Sourcing 75 percent of a company's spend isn't typically feasible since companies simply do not have time to source everything addressable. Experience shows, however, that by taking advantage of the efficiencies provided by e-sourcing, one procurement professional might get to 80 percent of her addressable spend in the same amount of time it takes the other procurement professional, using traditional sourcing methods, to address one-third of his. Continuing with our two example companies: $3.75 x .80 = $3 billion addressable through e-sourcing; $3.75 x .33 = $1.24 billion addressable if sourced traditionally.

Speaking generally, during the negotiation stage, e-sourcing results in greater identified savings than traditional sourcing. But just for the sake of argument, let's suppose the traditional sourcing process results in contracted savings of 45 percent, while the e-sourcing only results in 30 percent savings. Even if we assume the savings that are actually identified by the traditional sourcing process are 50 percent greater than those identified by the e-sourcing approach, the total dollars to the bottom line are greater for the company that e-sources, since the sourced spend is greater. For our two competing companies, the results are as follows: $3 billion x .3 = $900 million contracted savings through e-sourcing; $1.24 billion x .45 = $558 million contracted savings through traditional sourcing.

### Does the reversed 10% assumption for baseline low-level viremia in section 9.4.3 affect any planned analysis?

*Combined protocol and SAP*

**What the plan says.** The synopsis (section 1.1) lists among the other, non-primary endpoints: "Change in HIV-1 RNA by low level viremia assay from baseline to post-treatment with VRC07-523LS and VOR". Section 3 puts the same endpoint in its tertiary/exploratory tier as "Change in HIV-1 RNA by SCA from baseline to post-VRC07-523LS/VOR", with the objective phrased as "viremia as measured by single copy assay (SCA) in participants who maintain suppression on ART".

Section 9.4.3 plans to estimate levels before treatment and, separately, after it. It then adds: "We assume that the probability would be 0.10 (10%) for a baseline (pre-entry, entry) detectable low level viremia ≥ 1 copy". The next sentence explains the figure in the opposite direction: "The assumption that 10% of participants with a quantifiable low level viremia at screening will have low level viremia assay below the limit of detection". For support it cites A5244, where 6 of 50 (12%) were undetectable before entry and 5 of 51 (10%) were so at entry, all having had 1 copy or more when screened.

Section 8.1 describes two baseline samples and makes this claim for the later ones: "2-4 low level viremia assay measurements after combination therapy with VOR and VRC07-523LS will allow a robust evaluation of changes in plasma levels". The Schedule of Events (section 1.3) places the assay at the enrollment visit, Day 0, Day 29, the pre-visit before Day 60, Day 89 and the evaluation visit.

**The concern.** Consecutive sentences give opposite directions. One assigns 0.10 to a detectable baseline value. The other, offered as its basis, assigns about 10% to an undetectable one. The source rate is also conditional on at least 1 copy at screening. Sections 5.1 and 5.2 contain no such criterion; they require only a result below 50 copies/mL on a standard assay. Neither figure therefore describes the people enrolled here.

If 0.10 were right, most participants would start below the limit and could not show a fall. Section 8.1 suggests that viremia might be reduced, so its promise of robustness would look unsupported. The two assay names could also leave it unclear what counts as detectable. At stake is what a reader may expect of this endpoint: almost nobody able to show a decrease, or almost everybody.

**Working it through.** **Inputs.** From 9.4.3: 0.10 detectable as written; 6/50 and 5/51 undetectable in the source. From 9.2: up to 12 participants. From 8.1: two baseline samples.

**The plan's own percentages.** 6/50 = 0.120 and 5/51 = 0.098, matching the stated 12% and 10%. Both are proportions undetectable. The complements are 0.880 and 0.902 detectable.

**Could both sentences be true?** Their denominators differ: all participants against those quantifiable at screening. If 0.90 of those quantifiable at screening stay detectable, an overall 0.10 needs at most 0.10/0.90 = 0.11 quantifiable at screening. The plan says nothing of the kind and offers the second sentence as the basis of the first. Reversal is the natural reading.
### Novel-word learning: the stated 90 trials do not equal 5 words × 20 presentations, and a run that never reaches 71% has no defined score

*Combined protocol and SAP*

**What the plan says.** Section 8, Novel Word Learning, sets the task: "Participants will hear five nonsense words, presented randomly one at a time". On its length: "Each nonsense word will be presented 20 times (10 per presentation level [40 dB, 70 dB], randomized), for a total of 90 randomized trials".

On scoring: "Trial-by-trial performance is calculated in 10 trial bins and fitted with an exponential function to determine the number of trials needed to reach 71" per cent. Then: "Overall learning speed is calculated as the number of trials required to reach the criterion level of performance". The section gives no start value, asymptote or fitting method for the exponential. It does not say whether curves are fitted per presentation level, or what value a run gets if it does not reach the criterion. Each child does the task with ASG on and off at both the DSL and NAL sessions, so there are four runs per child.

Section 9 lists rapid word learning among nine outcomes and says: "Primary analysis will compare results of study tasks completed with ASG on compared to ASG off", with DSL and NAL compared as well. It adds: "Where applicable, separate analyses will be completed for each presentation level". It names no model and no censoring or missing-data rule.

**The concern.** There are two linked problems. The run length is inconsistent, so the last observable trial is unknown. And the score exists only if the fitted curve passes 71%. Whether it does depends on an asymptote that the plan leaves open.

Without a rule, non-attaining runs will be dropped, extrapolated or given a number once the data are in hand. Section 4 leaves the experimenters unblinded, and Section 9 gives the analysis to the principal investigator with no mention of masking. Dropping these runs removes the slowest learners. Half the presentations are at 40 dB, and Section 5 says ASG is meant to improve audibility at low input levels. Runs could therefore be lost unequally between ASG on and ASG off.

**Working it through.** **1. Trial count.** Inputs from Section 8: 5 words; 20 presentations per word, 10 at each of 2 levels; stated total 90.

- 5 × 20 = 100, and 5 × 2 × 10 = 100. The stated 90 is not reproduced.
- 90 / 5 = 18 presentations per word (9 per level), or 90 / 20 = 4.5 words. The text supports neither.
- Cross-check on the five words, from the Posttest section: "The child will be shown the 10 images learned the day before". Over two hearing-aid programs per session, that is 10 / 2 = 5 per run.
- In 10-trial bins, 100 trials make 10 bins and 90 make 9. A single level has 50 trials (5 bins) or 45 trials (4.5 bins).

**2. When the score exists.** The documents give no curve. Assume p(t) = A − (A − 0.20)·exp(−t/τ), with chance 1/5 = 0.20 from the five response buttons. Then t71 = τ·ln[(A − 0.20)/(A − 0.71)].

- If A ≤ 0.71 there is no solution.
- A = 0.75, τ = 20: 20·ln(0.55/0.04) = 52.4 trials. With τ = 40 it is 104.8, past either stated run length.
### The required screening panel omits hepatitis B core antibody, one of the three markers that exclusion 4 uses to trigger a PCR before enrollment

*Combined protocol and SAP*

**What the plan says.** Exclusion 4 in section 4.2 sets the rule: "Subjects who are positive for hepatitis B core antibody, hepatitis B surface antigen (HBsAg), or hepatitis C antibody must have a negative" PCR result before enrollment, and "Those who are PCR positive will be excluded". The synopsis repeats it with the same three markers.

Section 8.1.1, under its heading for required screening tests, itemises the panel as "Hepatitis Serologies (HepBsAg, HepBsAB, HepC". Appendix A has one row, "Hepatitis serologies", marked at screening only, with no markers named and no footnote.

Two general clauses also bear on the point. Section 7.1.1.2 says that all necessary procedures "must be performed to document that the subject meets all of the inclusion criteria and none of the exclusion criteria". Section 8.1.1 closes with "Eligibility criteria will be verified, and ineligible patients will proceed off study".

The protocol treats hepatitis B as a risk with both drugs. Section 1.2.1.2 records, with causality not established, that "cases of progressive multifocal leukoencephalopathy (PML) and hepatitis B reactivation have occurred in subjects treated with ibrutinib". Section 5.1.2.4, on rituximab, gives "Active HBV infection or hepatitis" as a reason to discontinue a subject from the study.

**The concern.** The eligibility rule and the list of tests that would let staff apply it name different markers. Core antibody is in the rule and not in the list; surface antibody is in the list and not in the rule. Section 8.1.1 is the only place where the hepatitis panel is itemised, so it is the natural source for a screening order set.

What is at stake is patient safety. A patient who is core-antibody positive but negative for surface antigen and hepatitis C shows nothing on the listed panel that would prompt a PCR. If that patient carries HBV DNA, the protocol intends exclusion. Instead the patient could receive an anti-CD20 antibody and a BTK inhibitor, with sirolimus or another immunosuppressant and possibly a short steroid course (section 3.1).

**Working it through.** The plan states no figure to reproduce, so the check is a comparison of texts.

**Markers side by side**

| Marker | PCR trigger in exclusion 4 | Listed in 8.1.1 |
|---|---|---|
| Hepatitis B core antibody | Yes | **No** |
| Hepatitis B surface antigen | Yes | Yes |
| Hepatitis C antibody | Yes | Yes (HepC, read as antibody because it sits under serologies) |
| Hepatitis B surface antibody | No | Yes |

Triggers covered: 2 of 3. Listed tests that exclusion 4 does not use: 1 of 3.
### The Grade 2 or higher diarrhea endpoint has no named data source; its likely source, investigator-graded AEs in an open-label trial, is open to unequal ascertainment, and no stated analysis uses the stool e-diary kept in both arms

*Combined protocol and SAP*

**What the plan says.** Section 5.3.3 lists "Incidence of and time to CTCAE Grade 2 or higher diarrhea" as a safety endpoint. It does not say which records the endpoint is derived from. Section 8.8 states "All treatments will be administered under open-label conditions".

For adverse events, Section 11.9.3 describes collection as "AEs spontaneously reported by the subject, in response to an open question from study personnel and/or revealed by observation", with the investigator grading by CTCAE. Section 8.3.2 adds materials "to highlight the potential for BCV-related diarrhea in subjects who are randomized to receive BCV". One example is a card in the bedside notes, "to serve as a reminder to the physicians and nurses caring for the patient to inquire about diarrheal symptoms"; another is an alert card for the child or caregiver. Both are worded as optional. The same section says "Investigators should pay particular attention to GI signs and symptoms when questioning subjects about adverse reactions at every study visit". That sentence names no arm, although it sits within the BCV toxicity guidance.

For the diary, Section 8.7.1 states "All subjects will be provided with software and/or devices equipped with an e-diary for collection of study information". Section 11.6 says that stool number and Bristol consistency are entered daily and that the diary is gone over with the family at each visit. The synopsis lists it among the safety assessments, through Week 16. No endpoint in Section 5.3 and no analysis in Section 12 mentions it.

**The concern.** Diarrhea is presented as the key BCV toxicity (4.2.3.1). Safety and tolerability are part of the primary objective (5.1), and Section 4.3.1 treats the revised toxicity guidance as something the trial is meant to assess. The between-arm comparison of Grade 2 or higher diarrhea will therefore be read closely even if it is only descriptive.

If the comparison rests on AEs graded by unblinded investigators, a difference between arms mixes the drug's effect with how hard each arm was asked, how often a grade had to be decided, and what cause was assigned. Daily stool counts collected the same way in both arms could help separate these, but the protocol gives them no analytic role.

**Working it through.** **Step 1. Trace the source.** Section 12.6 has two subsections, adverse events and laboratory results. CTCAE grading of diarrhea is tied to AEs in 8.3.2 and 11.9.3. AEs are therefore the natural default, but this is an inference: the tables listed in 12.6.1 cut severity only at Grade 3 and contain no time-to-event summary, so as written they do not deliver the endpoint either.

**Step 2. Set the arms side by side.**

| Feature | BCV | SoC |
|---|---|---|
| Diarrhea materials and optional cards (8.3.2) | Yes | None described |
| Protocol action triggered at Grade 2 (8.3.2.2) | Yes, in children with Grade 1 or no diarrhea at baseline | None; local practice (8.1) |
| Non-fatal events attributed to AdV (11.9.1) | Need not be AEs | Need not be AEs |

That, however, is not the end of the story. These savings assume 100 percent compliance with the negotiated contracts by buyers within the enterprise. But remember the challenge of effectively marketing the newly negotiated contracts to all those buyers? Herein lies one of the greatest weaknesses of traditional strategic sourcing: it is not sustainable. Traditional sourcing savings erode quickly over time because contract compliance within the organization is difficult to monitor and enforce using manual methods. Additionally, the knowledge base created during the sourcing process is not captured and codified in an efficient manner for reuse in the future, making it difficult and time consuming to replicate results. e-Sourcing helps sustain the contracted savings by deploying tools to monitor spending and compliance, to capture and disseminate the knowledge gained during the sourcing effort, and to help the buying community understand how to buy using the contracts negotiated. Compliance to sourced contracts typically deteriorates to somewhere near 30 percent. Again, though, we find e-sourcing tools often raise compliance to nearly 80 percent. Our two hypothetical example companies finish with broadly differing results: $900 million x .80 compliance = $720 million saved via e-sourcing; $558 million x .30 compliance = $167 million saved via traditional sourcing.

The complete e-sourcing process results in more than four times the savings of traditional sourcing in this example, reducing the company's total annual spend by nearly 14 percent as opposed to less than 4 percent from the traditional process. Because e-sourcing tools dramatically reduce cycle times, procurement professionals are able to actually cover more categories, creating a much higher sourced spend. The company that e-sources is in a much better position to get the most out of its procurement function and maximize results to the bottom line.